Once part of Kyivan Rus, Belarus was gradually taken over by Lithuania in the 14th century and became part of the Polish–Lithuanian Grand Duchy. It was to be 400 years before Belarus came under Russian control, a period during which Belarusians became linguistically and culturally differentiated from the Russians to the east and the Ukrainians to the south.
At this time, trade was controlled by Poles and Jews, and most Belarusians remained peasants, poor and illiterate. After the Partitions of Poland (1772, 1793 and 1795–96), Belarus was absorbed into Russia and faced intense Russification policies.
During the 19th century Belarus was part of the Pale of Settlement, the area where Jews in the Russian Empire were required to settle, so Jews formed the majority in many cities and towns.
Belarusian is an Eastern Slavonic language, related to Russian and Ukrainian. It’s usually written in Cyrillic, but there’s a rarely-used Roman Belarusian alphabet. Under Soviet rule, 80% of Belarusian children were taught exclusively in Russian, and Russian was the official language of all business and government transactions. In 1990, Belarusian was made the country’s official language. Street names are now changing, and education is shifting its emphasis back to Belarusian history and literature. However, Russian is still the most widely-spoken language.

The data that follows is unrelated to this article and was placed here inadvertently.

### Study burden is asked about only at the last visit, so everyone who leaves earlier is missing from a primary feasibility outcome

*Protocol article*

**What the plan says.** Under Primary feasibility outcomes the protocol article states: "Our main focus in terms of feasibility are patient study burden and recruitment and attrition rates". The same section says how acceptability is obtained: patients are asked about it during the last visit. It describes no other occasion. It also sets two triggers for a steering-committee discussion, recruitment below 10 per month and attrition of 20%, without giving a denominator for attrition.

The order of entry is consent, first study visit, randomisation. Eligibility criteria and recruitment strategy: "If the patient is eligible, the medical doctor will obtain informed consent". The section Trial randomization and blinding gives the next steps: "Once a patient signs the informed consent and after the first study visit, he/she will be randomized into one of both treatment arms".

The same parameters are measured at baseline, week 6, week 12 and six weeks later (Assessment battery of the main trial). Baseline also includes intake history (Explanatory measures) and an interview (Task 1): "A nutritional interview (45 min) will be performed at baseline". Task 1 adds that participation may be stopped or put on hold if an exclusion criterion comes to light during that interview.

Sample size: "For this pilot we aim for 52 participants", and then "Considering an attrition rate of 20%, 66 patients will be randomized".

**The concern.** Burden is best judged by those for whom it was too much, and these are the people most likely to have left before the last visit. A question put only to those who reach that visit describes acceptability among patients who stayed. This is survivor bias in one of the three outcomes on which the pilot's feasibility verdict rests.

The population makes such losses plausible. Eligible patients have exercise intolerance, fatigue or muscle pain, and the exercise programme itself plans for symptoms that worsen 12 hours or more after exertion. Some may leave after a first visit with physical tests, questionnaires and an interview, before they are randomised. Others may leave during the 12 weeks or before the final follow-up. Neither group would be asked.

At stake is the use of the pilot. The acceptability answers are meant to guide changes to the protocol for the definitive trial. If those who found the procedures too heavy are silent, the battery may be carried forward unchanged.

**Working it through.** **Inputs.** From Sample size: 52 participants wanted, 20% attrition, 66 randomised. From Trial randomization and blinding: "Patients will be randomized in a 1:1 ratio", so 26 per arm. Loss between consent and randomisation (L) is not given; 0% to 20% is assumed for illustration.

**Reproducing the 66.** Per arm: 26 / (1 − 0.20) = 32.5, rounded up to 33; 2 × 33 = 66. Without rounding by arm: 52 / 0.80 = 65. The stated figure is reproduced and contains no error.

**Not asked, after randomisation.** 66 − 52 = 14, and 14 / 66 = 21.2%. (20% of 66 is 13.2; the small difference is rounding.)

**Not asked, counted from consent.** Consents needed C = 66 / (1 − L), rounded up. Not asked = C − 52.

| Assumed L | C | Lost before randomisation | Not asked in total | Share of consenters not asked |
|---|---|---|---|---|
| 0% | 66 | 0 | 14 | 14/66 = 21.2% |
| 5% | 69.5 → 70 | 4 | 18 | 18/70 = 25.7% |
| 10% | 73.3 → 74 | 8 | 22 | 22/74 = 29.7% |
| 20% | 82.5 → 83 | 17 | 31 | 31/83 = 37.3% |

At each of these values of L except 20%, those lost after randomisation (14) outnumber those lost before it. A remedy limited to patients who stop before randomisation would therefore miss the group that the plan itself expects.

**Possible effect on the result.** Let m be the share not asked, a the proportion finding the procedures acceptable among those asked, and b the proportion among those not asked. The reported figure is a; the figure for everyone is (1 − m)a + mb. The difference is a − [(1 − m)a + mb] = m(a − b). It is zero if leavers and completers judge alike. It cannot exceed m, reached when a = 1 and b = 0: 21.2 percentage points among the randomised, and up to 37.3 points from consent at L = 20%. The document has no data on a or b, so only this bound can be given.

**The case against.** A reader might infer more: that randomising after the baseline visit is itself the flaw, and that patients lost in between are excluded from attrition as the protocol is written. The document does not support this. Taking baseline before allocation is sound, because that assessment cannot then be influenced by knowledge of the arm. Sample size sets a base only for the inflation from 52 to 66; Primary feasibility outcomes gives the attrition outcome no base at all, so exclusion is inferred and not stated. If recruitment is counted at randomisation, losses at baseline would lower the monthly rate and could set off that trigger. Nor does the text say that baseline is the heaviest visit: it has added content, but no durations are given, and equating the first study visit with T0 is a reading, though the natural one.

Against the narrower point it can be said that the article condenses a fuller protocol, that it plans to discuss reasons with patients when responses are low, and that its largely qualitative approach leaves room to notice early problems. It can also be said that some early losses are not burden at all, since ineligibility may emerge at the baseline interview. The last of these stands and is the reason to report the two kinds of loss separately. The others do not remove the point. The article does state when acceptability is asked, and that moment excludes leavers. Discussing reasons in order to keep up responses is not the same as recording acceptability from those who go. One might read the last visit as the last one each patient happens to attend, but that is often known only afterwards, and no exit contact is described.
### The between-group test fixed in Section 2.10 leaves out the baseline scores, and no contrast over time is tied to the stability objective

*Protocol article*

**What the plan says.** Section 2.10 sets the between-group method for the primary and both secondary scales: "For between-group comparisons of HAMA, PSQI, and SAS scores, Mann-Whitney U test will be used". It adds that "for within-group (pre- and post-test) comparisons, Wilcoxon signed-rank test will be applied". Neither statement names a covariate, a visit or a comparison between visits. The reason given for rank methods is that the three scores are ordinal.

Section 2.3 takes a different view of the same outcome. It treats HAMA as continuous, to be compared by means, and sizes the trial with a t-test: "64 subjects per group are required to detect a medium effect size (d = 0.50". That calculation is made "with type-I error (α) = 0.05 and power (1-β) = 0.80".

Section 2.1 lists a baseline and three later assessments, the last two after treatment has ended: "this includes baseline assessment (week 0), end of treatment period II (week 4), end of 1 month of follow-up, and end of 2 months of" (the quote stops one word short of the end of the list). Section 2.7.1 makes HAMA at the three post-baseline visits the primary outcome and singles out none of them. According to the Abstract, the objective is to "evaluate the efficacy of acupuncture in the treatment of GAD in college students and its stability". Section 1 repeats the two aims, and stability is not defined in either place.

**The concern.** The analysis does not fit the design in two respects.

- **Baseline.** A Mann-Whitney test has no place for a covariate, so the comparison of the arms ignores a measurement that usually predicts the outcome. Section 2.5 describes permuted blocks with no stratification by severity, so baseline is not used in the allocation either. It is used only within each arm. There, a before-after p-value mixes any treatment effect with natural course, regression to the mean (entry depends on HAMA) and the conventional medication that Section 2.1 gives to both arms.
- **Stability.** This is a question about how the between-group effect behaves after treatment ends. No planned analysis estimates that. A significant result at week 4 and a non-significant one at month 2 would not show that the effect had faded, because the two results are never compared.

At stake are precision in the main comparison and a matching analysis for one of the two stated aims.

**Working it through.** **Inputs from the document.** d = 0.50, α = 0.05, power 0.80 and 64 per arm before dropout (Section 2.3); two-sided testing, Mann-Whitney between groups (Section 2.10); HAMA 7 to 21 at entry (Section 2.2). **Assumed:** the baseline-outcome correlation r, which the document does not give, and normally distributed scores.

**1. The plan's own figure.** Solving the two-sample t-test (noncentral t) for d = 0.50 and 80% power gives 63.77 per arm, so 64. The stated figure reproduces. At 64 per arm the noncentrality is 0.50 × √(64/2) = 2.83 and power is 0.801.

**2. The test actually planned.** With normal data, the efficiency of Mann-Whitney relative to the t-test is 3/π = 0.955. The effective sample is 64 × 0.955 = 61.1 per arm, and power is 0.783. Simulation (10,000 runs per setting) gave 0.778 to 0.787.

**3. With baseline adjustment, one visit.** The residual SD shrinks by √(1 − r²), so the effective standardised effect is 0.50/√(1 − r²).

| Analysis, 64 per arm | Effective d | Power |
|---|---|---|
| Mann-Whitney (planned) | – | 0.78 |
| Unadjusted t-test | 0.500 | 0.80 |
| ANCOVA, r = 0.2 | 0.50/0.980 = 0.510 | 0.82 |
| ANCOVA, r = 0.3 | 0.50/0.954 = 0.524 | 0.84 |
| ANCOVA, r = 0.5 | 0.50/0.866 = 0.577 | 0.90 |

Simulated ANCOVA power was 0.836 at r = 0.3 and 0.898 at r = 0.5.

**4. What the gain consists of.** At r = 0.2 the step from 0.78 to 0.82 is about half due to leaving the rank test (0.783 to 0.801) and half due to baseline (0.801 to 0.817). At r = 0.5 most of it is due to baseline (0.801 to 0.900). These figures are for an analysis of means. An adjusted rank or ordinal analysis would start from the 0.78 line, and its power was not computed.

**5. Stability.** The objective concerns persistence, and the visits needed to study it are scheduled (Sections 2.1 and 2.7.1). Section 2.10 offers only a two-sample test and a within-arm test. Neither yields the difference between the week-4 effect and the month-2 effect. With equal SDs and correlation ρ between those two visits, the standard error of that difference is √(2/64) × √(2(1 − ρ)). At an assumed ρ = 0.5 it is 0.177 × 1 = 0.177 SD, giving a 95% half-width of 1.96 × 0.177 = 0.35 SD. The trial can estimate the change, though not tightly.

World Wars the Soviet Union
In March 1918, under German occupation during WWI, a short-lived independent Belarusian Democratic Republic was declared, but the land was soon under the control of the Red Army, and the Belarusian Soviet Socialist Republic (BSSR) was formed. The 1921 Treaty of Rīga allotted roughly the western half of modern Belarus to Poland, which launched a program of Polonisation that provoked armed resistance by Belarusians. The eastern half was left to the Bolsheviks, and the redeclared BSSR was a founding member of the USSR in 1922.
The Soviet regime in the 1920s encouraged Belarusian literature and culture, but in the 1930s under Stalin, nationalism and the Belarusian language were discouraged and their proponents ruthlessly persecuted. The 1930s also saw industrialisation, agricultural collectivisation, and purges in which hundreds of thousands were executed – most in the Kurapaty Forest, outside Minsk.
In September 1939 western Belarus was seized from Poland by the Red Army. When Nazi Germany invaded Russia in 1941, Belarus was on the front line and suffered greatly.
German occupation was savage and partisan resistance widespread until the Red Army drove the Germans out in 1944, with massive destruction on both sides. Hundreds of villages were decimated, and barely a stone was left standing in Minsk. At least 25% of the Belarusian population (over two million people) died between 1939 and 1945. Many of them, Jews and others, died in 200-plus concentration camps; the third-largest Nazi concentration camp was set up at Maly Trostenets, outside Minsk, where over 200, 000 people were executed.
Western Belarus remained in Soviet hands at the end of the, war,with Minsk developing into the industrial hub of the western USSR and Belarus becoming one of the Soviet Union’s most prosperous republics.
Belarus, has always been a crossing point between Latin and Eastern Orthodox Christianity. Around 70% of Belarusians are Eastern Orthodox, but there is a sizeable Roman Catholic population as a result of centuries of Polish rule. There are also Protestant (a remnant of the once-large German population), Muslim (mainly Tatar) and Jewish communities.